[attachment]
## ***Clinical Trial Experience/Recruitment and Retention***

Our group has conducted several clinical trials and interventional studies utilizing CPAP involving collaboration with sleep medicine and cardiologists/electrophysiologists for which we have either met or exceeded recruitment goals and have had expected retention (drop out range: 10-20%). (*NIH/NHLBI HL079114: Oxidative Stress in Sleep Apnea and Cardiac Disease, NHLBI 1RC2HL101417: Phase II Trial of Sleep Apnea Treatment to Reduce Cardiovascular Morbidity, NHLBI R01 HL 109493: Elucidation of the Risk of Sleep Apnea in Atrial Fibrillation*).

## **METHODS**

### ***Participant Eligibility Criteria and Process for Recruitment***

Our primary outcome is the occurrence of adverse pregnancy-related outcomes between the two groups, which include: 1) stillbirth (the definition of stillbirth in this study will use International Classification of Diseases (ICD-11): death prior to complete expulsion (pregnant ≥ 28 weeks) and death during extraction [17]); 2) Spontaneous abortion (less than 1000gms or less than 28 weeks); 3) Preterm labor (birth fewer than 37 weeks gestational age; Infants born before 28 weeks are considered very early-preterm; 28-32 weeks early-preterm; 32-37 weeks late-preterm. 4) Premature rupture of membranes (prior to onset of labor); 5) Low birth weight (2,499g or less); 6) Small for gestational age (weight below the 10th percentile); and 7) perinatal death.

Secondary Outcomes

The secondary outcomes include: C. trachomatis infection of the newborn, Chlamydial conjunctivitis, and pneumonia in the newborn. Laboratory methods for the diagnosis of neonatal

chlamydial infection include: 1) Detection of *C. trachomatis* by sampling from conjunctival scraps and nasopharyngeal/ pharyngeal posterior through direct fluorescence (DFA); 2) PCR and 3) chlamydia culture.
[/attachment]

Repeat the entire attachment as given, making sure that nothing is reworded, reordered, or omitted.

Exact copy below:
## ***Clinical Trial Experience/Recruitment and Retention***

Our group has conducted several clinical trials and interventional studies utilizing CPAP involving collaboration with sleep medicine and cardiologists/electrophysiologists for which we have either met or exceeded recruitment goals and have had expected retention (drop out range: 10-20%). (*NIH/NHLBI HL079114: Oxidative Stress in Sleep Apnea and Cardiac Disease, NHLBI 1RC2HL101417: Phase II Trial of Sleep Apnea Treatment to Reduce Cardiovascular Morbidity, NHLBI R01 HL 109493: Elucidation of the Risk of Sleep Apnea in Atrial Fibrillation*).

## **METHODS**

### ***Participant Eligibility Criteria and Process for Recruitment***

Our primary outcome is the occurrence of adverse pregnancy-related outcomes between the two groups, which include: 1) stillbirth (the definition of stillbirth in this study will use International Classification of Diseases (ICD-11): death prior to complete expulsion (pregnant ≥ 28 weeks) and death during extraction [17]); 2) Spontaneous abortion (less than 1000gms or less than 28 weeks); 3) Preterm labor (birth fewer than 37 weeks gestational age; Infants born before 28 weeks are considered very early-preterm; 28-32 weeks early-preterm; 32-37 weeks late-preterm. 4) Premature rupture of membranes (prior to onset of labor); 5) Low birth weight (2,499g or less); 6) Small for gestational age (weight below the 10th percentile); and 7) perinatal death.

Secondary Outcomes

The secondary outcomes include: C. trachomatis infection of the newborn, Chlamydial conjunctivitis, and pneumonia in the newborn. Laboratory methods for the diagnosis of neonatal

chlamydial infection include: 1) Detection of *C. trachomatis* by sampling from conjunctival scraps and nasopharyngeal/ pharyngeal posterior through direct fluorescence (DFA); 2) PCR and 3) chlamydia culture.